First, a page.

First Light Gets The Bight
The age old saying of, “The early bird gets the worm” has a lot of merit in the fishing world. Although I struggle to pry myself out of bed for an early start these days, there is the odd occasion when I’ll need an early start to catch the right tide for a particular location.
One location where I like to test my luck, really fires well on the high tide. Just recently, the high tide phase was at bloody sparrows fart, and I was forced to hit the water at an ungodly hour! The early start paid off, as I caught a stack of beautiful big bream; however, I must pay credit to my polarised sunglasses for part of my success.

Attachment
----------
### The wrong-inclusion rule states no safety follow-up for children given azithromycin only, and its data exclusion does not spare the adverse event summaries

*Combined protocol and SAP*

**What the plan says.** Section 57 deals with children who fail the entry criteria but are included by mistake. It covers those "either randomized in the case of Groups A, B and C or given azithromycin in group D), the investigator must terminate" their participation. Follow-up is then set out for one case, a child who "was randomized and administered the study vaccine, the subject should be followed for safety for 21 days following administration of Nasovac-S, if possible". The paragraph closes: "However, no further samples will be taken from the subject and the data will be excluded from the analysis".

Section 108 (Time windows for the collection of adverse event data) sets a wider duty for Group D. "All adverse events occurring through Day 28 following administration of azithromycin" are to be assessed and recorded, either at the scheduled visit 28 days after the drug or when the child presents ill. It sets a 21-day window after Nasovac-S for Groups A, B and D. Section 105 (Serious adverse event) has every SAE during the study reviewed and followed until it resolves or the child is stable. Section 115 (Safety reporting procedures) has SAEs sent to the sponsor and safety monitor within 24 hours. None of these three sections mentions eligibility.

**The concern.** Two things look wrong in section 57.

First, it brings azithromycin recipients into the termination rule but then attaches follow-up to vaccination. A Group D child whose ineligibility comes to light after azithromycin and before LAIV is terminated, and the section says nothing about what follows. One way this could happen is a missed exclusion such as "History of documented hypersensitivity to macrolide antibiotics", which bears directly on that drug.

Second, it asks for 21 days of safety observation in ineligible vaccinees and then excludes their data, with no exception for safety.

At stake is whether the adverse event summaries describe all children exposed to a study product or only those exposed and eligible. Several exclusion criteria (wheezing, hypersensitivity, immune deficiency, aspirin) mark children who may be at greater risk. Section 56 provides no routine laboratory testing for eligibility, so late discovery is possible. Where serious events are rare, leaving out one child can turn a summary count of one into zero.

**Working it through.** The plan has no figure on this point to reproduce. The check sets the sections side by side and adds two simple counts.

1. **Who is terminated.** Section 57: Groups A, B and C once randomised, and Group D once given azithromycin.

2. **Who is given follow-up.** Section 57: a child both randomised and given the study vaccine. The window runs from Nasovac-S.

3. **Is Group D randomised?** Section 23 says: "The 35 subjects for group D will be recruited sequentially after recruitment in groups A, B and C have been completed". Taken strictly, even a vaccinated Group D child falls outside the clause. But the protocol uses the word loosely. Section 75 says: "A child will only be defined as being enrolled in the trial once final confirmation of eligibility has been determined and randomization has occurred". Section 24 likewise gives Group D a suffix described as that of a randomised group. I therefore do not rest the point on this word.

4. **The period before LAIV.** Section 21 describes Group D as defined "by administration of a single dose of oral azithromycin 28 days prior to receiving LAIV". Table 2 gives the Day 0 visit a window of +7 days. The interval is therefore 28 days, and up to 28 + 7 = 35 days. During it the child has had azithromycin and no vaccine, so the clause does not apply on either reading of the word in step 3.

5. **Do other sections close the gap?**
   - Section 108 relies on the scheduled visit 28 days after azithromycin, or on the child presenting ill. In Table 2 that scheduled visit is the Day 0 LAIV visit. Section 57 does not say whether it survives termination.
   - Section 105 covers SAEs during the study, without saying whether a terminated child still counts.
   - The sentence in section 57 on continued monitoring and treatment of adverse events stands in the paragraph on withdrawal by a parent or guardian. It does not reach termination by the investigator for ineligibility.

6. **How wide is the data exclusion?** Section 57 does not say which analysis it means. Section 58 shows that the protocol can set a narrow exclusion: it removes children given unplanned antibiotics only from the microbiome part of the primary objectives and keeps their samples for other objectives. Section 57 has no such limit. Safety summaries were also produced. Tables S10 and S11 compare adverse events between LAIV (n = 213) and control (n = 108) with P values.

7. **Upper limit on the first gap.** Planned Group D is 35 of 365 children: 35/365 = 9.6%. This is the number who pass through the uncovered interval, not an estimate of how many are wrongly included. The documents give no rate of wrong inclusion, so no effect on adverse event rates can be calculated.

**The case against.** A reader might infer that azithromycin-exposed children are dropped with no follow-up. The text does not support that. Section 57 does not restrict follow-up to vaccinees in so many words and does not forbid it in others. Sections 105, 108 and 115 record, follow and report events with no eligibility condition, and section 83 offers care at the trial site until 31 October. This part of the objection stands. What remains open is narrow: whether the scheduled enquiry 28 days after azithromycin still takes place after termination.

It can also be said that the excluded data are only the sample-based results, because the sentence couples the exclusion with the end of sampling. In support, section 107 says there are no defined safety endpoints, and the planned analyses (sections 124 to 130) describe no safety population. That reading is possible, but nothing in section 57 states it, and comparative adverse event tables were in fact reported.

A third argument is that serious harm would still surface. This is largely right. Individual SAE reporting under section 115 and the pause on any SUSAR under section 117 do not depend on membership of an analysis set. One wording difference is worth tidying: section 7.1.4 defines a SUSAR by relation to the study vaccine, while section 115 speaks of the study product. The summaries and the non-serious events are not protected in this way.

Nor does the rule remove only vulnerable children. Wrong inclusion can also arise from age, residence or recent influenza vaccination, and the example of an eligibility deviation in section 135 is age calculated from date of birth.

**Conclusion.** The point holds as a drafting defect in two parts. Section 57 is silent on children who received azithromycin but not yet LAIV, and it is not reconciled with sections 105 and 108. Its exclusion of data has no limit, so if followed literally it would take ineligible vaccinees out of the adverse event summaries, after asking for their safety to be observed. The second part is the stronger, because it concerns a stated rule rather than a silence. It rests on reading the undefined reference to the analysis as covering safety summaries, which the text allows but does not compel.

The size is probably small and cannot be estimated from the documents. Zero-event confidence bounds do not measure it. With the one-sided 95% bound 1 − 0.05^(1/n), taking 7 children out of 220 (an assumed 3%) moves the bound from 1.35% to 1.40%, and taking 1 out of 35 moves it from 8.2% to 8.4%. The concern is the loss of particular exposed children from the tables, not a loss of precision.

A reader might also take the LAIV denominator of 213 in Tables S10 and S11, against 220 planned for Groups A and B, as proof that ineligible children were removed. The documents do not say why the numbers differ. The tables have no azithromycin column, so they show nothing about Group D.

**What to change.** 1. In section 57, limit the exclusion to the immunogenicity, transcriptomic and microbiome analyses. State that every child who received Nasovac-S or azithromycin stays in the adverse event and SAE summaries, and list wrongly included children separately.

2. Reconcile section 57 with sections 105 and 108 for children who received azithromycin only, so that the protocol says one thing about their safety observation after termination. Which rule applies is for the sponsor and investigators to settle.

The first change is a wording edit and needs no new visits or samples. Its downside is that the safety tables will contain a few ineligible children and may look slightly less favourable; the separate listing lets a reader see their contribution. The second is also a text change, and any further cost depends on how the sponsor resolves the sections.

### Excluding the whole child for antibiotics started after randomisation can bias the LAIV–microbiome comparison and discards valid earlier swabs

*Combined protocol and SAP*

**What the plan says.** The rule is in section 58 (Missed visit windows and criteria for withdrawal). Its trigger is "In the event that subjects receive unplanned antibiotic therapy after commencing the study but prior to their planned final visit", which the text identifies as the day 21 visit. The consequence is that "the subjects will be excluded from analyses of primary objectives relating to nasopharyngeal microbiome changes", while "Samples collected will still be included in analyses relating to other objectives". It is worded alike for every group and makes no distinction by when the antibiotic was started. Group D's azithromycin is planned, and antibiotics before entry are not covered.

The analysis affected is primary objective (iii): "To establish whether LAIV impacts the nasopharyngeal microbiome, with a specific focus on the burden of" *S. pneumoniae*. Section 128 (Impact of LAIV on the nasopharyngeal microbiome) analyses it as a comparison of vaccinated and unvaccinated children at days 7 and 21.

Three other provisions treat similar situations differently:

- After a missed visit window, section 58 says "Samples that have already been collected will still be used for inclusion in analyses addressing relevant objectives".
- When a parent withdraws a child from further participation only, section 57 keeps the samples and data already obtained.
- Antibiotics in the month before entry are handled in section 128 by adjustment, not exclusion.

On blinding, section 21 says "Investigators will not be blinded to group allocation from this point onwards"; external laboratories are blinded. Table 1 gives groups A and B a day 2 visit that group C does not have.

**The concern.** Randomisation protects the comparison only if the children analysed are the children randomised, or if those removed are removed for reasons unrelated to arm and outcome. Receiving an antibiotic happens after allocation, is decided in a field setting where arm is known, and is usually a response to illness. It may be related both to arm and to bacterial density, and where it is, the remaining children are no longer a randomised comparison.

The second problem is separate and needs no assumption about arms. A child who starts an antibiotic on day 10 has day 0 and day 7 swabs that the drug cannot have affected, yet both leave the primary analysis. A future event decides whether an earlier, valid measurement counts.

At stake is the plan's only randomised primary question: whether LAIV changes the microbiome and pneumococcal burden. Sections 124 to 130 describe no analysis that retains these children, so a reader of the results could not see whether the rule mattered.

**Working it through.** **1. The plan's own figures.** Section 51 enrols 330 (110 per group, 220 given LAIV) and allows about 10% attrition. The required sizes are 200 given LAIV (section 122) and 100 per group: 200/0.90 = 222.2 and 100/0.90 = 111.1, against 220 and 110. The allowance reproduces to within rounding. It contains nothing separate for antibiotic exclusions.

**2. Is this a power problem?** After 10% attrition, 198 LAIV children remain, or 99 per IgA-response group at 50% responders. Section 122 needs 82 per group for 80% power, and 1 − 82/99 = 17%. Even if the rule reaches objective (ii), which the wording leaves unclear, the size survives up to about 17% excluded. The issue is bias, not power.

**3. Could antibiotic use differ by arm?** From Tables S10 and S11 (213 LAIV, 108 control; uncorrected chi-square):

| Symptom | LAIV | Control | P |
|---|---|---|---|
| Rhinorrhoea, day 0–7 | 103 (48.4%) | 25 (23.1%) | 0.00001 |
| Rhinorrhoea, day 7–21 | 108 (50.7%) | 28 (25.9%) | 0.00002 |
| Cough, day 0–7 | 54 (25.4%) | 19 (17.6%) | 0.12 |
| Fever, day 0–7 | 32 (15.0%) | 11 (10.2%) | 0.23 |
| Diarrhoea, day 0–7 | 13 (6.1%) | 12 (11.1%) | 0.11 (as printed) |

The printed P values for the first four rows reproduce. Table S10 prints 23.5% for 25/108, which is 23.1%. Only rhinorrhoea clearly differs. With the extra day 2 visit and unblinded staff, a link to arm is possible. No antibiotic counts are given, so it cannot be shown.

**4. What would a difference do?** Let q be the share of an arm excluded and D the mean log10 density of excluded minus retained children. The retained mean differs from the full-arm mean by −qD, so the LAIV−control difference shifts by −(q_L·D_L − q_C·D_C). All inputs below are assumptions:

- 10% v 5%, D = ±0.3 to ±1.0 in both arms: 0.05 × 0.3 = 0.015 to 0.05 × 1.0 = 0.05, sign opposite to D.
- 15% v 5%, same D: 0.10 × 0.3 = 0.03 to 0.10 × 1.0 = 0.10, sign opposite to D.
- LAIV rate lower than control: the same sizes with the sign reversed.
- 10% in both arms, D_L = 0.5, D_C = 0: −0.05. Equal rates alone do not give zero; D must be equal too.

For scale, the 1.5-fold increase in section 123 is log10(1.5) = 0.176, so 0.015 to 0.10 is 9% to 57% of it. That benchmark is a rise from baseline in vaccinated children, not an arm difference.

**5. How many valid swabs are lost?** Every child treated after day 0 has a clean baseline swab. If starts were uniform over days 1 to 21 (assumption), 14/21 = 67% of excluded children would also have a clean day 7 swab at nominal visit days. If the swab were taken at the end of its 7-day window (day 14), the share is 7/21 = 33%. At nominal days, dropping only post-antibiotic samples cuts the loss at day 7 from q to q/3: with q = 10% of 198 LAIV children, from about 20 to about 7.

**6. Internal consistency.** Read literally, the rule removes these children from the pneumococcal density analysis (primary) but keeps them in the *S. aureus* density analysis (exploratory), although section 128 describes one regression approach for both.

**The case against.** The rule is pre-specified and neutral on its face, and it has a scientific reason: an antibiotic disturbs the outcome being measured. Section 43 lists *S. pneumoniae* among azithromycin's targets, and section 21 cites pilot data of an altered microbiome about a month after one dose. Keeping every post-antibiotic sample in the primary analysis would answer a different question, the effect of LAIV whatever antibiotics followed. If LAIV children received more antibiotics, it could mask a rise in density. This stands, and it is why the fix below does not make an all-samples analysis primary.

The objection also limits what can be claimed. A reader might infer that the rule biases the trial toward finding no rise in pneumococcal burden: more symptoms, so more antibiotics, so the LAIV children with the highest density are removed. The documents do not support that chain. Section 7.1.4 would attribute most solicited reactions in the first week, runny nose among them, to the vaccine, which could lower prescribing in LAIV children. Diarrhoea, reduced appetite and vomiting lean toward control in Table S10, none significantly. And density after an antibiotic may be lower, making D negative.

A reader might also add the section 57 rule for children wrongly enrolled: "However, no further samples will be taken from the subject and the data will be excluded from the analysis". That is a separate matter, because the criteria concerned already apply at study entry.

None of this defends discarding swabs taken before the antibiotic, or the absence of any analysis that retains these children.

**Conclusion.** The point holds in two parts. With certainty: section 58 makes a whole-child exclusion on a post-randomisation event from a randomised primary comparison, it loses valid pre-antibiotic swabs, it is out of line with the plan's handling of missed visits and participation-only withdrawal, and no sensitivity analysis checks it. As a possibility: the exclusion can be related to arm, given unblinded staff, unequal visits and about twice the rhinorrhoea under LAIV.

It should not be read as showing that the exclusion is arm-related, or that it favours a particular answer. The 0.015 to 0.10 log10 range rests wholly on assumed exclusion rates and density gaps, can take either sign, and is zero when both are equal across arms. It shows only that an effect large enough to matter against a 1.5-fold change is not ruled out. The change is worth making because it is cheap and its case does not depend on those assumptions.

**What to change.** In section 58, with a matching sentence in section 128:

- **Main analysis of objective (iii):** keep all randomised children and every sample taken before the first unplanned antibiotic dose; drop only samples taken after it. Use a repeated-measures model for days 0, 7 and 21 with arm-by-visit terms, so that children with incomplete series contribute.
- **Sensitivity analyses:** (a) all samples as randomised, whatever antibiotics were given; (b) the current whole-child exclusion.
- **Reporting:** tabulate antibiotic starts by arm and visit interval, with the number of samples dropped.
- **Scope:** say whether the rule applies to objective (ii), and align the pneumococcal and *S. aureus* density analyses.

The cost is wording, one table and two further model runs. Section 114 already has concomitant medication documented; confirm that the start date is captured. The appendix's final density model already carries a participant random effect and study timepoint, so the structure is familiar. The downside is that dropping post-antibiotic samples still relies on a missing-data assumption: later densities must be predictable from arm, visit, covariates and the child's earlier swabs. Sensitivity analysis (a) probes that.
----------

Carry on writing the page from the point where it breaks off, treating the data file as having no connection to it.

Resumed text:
The fish that I was catching were stationed close to structure close to the riverbank, where they were preying on small batfish that were fringing the skinny water along the shoreline. There were many forms of structure along this particular stretch of shoreline, and not all formations were holding fish. I was, however, able to see the structure that was holding fish through my sunglasses, which allowed me to maximise my fishing time throughout the high tide phase. Instead of casting blind at the bank and hoping for the best, I was able to isolate and identify my targets, and present them an offering with precision. Yes, the high tide aided my success, yes the early start was also a key factor; nonetheless, I wouldn’t have achieved half the success that I did, if it wasn’t for my polarised eyewear.
The lens I used was my tried and true, go too low-light lens – G3H9. When I first tested this lens for Mako, I had massive raps on it as an awesome low-light lens. And to date, it hasn’t disappointed!